Factors That Impact the Price of Boats

When pouring over hundreds of different brands and types of boats, I learned a lot about similarities and differences between all the different boat manufacturers out there on the market, and I found some very interesting stuff. Take a look below at what I found when looking into boat prices, options, and extras.

  • Motor Size
  • Boat Size
  • Accessories (fish finder, lights, radio, cup holders, trolling motors)
  • Boat Shape
  • Colors
  • Trim Pieces
  • Interior features
  • Seating

As you can see, there is not a lot of differences that set manufacturers apart from others than personal preference, and maybe some minor upgrades. In my research, it looks like people take the advice of other people as the main factor when buying a boat or watercraft. If your friend or neighbor suggests a brand, that takes a much bigger consideration than doing research about it. Reputation is a big factor when picking a boat, so when a manufacturer wins the popularity prize, they normally have higher sales, and other manufacturers sales will dip. No matter what forums or your friends say, do your own homework.

Getting an Extended Warranty

If you are buying a new boat from the store, you may think that getting an extended warranty, but what does a warranty cover exactly? The first thing you need to understand is that extended warranties are not like a manufacturers warranty at all, so you really need to understand what is covered, and what is not before you buy it, or add it into your boat loan.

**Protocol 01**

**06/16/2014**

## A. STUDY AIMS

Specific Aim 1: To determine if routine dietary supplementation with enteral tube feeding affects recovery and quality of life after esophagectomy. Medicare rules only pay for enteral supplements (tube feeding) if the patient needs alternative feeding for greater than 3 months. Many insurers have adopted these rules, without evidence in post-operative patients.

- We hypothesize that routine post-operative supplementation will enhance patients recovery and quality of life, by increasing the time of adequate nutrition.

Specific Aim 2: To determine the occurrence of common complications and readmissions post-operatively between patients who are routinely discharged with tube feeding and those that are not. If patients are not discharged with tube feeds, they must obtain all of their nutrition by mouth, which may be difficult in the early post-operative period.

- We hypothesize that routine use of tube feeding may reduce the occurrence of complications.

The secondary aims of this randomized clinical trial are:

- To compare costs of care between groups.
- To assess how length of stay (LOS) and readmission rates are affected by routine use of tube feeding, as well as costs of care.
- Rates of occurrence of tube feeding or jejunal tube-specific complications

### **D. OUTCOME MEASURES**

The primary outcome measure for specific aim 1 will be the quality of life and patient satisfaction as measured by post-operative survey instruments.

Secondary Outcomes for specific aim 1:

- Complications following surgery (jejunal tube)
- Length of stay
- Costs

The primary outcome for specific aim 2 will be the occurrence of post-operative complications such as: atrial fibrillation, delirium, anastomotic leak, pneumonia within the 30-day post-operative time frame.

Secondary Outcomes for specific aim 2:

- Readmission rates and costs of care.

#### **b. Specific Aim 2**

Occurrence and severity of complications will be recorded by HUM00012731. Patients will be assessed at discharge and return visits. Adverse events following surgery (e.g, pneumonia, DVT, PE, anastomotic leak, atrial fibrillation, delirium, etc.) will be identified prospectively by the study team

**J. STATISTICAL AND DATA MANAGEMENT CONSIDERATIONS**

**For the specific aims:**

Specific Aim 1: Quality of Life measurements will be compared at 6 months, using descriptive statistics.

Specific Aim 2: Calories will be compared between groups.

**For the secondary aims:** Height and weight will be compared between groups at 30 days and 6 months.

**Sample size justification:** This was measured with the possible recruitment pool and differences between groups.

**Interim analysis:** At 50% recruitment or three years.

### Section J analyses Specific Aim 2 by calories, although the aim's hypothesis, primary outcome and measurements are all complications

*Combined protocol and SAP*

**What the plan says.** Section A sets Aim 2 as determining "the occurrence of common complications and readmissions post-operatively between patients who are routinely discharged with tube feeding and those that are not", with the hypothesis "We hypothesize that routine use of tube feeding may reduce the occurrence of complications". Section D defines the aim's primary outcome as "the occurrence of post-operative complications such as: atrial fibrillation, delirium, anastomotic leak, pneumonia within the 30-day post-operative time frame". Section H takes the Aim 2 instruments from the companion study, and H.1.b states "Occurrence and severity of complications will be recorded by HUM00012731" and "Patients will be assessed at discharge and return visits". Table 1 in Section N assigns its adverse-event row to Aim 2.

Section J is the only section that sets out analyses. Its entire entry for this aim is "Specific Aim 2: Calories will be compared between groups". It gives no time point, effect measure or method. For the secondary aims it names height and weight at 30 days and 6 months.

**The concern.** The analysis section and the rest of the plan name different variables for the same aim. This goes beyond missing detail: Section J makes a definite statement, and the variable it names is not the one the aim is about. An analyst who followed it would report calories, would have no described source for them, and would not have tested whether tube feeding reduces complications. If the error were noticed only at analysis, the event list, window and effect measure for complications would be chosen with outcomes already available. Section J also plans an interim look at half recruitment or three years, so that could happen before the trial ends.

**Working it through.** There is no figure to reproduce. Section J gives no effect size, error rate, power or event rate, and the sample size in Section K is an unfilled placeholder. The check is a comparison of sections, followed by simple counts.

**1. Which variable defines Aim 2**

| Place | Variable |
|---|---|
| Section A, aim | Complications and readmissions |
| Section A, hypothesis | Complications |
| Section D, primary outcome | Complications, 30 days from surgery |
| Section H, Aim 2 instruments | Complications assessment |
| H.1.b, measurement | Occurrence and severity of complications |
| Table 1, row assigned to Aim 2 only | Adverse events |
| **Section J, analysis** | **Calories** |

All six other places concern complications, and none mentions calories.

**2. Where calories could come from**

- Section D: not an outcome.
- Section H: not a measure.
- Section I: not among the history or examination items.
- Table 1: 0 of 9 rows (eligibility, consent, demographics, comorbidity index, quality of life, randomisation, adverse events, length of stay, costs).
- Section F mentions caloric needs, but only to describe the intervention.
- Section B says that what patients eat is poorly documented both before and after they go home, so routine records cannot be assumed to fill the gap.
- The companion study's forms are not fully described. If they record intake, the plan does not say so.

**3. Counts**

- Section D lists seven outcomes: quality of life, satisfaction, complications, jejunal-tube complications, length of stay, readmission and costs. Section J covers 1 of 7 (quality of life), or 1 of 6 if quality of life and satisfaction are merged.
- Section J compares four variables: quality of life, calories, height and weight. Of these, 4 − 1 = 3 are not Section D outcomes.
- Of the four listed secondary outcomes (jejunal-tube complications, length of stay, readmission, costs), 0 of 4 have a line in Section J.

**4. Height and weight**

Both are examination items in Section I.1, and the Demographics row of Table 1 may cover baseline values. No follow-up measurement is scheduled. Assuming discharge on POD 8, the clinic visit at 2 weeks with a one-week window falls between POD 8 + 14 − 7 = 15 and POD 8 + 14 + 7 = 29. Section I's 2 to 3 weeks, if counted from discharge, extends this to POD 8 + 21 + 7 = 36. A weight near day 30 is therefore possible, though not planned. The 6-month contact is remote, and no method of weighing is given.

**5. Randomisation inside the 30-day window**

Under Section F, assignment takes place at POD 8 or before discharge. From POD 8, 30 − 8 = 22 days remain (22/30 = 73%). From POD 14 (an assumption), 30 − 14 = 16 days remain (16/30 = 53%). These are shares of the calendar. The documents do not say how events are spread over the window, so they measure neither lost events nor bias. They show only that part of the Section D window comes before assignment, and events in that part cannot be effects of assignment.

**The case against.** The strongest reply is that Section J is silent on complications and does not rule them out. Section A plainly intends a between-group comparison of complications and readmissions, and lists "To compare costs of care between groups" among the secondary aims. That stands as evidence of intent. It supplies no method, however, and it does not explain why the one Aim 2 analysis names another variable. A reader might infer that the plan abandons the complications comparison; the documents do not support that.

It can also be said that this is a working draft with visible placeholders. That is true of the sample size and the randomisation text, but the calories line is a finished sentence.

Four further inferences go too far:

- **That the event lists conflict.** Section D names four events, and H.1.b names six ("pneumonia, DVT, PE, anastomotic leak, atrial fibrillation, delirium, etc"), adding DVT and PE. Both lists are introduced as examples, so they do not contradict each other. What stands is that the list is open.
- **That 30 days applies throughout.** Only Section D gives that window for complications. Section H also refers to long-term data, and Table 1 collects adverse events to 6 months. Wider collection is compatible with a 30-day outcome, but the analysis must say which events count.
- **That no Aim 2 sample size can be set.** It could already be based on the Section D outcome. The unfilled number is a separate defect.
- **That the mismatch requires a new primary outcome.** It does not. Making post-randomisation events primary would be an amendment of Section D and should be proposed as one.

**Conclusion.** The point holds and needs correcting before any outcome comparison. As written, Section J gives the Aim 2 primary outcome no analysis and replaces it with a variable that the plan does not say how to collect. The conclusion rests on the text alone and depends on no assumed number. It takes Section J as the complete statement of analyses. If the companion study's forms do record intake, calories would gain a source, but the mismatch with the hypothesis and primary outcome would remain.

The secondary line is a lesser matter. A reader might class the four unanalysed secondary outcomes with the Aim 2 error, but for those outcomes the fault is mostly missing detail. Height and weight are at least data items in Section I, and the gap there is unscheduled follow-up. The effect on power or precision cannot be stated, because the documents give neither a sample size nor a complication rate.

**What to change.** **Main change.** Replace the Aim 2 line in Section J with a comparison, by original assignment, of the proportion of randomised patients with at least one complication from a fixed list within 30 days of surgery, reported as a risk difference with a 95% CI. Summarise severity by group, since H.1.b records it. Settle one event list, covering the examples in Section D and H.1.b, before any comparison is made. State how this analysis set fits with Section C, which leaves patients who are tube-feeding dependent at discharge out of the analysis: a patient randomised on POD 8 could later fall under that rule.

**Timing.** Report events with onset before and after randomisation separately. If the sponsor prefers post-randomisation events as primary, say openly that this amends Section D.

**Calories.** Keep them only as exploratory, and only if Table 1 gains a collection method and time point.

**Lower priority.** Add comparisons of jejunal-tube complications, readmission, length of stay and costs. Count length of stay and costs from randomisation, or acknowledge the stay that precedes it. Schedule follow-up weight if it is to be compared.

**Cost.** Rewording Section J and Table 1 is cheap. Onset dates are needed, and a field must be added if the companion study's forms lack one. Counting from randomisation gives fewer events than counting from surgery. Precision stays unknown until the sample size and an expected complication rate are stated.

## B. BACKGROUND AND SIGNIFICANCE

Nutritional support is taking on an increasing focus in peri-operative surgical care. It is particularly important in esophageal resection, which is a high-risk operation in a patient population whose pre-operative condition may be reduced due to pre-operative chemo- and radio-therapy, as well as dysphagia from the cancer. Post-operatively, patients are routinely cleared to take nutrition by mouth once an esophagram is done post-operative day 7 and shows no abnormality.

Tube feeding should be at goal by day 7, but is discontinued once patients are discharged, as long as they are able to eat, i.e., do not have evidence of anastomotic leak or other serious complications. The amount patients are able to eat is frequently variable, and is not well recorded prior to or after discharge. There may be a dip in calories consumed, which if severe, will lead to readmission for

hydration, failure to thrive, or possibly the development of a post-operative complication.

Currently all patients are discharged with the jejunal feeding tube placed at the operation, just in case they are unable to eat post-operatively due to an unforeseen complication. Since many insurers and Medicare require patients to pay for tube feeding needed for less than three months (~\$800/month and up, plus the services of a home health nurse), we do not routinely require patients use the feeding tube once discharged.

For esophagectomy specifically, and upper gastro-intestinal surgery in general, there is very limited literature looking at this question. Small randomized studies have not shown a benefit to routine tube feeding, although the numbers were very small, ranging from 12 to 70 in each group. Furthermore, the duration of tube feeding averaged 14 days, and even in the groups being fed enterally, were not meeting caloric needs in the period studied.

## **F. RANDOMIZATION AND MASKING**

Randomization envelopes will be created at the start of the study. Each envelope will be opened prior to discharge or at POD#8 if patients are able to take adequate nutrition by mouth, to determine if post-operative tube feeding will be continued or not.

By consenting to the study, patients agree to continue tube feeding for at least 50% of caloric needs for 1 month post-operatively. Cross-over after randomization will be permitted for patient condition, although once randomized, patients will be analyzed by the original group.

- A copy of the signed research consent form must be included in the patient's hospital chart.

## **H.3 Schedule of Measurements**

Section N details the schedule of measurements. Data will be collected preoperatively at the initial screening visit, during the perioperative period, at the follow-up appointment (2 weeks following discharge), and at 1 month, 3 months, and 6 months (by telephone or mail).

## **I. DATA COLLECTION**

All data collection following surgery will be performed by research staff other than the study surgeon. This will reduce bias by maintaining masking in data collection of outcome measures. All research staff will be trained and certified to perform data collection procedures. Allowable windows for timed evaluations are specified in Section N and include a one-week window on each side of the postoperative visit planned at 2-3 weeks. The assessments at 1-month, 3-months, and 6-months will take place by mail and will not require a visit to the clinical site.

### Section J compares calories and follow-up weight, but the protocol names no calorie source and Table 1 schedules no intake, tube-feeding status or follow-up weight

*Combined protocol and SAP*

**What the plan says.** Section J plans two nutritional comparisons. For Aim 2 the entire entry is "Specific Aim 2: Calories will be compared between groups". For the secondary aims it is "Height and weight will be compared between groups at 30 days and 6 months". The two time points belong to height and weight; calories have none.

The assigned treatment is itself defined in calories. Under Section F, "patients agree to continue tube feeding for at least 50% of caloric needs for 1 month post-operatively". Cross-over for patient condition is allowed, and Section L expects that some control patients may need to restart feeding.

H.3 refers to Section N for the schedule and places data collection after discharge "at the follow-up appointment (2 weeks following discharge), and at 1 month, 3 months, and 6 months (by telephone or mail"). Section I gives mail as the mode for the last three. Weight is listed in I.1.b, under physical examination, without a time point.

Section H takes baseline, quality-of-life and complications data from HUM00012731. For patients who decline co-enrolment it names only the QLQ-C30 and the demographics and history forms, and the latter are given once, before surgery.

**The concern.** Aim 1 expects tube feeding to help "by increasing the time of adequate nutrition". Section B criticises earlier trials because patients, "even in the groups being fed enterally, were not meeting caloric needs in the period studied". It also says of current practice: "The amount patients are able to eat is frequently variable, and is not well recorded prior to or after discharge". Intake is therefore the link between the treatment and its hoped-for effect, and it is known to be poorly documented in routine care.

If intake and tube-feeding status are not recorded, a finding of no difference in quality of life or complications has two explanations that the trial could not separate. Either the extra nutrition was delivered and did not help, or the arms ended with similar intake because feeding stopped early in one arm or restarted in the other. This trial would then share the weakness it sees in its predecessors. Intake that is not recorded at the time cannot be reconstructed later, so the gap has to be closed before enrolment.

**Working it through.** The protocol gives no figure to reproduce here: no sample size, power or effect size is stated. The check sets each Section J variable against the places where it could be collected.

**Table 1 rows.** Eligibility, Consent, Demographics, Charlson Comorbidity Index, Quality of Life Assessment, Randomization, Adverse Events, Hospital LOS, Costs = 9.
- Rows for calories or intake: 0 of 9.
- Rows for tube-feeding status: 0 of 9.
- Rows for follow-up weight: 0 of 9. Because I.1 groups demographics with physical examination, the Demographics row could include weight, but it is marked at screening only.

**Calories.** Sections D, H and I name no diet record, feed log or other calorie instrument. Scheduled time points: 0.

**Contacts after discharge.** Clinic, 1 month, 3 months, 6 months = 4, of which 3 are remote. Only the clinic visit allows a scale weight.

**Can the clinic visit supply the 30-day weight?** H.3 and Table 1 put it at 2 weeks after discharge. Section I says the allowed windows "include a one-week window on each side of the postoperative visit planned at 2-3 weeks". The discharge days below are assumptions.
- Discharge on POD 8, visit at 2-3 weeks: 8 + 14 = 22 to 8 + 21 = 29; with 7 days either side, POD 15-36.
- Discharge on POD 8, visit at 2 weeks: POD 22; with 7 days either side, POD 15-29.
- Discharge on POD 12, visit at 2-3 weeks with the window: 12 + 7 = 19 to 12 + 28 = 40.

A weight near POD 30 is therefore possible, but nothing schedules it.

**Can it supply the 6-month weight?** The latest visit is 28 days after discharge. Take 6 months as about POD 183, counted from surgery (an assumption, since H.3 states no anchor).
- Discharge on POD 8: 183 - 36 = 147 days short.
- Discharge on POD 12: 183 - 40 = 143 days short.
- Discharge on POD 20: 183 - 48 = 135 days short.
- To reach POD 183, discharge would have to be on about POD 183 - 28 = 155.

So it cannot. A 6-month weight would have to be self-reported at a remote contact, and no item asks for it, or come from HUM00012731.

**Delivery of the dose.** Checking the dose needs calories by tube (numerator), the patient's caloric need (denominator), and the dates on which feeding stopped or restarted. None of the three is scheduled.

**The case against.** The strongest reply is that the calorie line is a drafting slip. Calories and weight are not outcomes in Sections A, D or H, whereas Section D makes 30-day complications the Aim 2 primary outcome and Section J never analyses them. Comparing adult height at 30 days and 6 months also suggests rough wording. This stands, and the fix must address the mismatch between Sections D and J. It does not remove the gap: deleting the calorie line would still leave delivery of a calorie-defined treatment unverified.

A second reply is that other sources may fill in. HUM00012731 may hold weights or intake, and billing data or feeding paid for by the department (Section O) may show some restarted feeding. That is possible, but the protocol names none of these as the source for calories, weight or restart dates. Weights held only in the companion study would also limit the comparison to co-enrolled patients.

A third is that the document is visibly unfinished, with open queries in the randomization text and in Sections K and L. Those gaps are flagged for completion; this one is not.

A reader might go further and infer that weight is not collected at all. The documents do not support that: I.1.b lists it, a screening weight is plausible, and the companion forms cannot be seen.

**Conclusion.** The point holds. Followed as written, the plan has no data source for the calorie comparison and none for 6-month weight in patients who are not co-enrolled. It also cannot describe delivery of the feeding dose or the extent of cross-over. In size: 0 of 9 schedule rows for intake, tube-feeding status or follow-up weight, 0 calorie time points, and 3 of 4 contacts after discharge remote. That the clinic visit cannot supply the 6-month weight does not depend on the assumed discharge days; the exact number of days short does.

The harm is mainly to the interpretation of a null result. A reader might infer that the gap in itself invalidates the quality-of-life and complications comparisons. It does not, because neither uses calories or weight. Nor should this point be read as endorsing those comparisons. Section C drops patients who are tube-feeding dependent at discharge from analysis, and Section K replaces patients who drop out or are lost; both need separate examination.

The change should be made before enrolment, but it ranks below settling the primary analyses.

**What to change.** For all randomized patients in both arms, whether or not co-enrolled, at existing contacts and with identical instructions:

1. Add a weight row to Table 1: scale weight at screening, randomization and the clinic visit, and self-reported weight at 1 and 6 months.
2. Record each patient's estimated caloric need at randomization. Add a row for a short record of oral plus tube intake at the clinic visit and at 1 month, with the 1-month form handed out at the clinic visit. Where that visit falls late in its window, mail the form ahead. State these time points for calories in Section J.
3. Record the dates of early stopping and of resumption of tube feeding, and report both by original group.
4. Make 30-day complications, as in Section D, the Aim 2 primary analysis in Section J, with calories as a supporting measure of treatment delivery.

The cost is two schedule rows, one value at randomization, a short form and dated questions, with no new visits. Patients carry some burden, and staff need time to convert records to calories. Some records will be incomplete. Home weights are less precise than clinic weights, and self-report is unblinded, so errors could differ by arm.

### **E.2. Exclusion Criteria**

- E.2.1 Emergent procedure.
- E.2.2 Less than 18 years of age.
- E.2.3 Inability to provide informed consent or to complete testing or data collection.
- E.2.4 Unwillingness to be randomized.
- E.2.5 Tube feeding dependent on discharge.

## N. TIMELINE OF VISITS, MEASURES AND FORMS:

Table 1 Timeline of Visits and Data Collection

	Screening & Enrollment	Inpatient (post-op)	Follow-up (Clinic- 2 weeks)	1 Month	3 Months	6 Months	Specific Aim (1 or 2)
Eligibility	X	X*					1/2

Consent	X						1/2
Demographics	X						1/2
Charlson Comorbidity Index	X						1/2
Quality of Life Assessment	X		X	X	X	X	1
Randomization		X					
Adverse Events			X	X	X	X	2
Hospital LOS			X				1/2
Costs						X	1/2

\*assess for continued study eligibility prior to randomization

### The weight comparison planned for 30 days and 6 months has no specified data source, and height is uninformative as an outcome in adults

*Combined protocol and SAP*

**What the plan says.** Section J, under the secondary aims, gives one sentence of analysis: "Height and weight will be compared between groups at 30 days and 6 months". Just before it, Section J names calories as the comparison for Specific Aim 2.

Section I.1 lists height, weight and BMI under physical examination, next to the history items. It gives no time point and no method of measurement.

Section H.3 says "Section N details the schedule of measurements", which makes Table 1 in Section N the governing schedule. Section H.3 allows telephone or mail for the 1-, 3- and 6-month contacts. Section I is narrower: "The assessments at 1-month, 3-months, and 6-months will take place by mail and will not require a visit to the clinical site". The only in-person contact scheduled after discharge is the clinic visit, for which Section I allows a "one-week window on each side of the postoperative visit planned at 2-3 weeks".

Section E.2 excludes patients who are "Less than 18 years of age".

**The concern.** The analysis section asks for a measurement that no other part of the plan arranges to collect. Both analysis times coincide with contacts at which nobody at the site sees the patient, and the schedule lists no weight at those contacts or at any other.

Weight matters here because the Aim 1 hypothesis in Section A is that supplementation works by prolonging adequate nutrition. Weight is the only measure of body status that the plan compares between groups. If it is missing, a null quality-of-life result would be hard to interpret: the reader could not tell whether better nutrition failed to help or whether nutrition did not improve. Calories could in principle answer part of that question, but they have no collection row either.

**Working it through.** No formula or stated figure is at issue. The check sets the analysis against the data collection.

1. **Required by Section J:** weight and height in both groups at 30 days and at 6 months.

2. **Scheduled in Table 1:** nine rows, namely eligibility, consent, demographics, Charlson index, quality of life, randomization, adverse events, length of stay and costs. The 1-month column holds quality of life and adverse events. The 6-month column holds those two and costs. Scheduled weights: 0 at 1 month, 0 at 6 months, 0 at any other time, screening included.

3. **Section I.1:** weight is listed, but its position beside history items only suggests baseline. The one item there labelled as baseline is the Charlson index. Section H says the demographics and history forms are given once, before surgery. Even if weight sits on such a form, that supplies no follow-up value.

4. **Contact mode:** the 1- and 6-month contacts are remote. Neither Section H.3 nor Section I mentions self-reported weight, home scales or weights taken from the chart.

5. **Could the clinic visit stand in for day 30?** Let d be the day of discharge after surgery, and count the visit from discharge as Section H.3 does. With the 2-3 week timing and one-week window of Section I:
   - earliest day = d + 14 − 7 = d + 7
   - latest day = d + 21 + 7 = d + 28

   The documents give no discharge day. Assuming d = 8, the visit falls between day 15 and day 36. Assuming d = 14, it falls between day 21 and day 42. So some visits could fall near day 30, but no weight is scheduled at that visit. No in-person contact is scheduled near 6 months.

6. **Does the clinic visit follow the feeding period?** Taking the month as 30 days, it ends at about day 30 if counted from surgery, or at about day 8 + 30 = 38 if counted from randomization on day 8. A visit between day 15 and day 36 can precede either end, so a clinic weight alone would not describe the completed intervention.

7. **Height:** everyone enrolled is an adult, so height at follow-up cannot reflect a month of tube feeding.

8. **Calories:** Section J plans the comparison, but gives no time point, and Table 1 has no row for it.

Generally, whatever is going to happen to a boat, especially a new one, is going to happen in the first year or two if you use your boat a lot. An extended warranty can be a good thing if you want to cover the major parts, but let’s take a look at the difference between a manufacturer warranty and an extended warranty or service contract.

Manufacturer’s Warranty

  • No out of pocket expense
  • Included in the purchase price
  • No limitations
  • No deductibles

Extended Warranty (Service Contract Usually Offered by a Third-Party)

  • Costs money
  • Have a deductible
  • Have limitations
  • Can have maximum payouts for issues
  • Can be transferred if you sell the boat
  • High source of revenue for boat dealers
  • Consequential damage not usually covered

As you can see, there are some major differences between a manufacturer warranty and an extended warranty you have to buy when getting your boat. For me, when purchasing something this big, I will always spend the extra money for peace of mind because even though an extended warranty may have out-of-pocket expenses like deductibles and other costs, it is much cheaper than having it all out of pocket.

speed boat

The choice of buying an extended warranty is completely up to you, but my advice is to read everything before you sign it, and actually ask questions about “what if’s”, and have them answer your questions before buying it.

Take Your Time When Buying a Boat

When it comes to buying a boat, whether it is new or used, DO NOT RUSH IN! Take your time and do some research on what type of boat you want, and what brands there are that will fit what you are looking for. If you want a 20-foot bass boat, take some time to research all the bass boat manufacturers out there and get a ballpark of what they have in common, and what sets them apart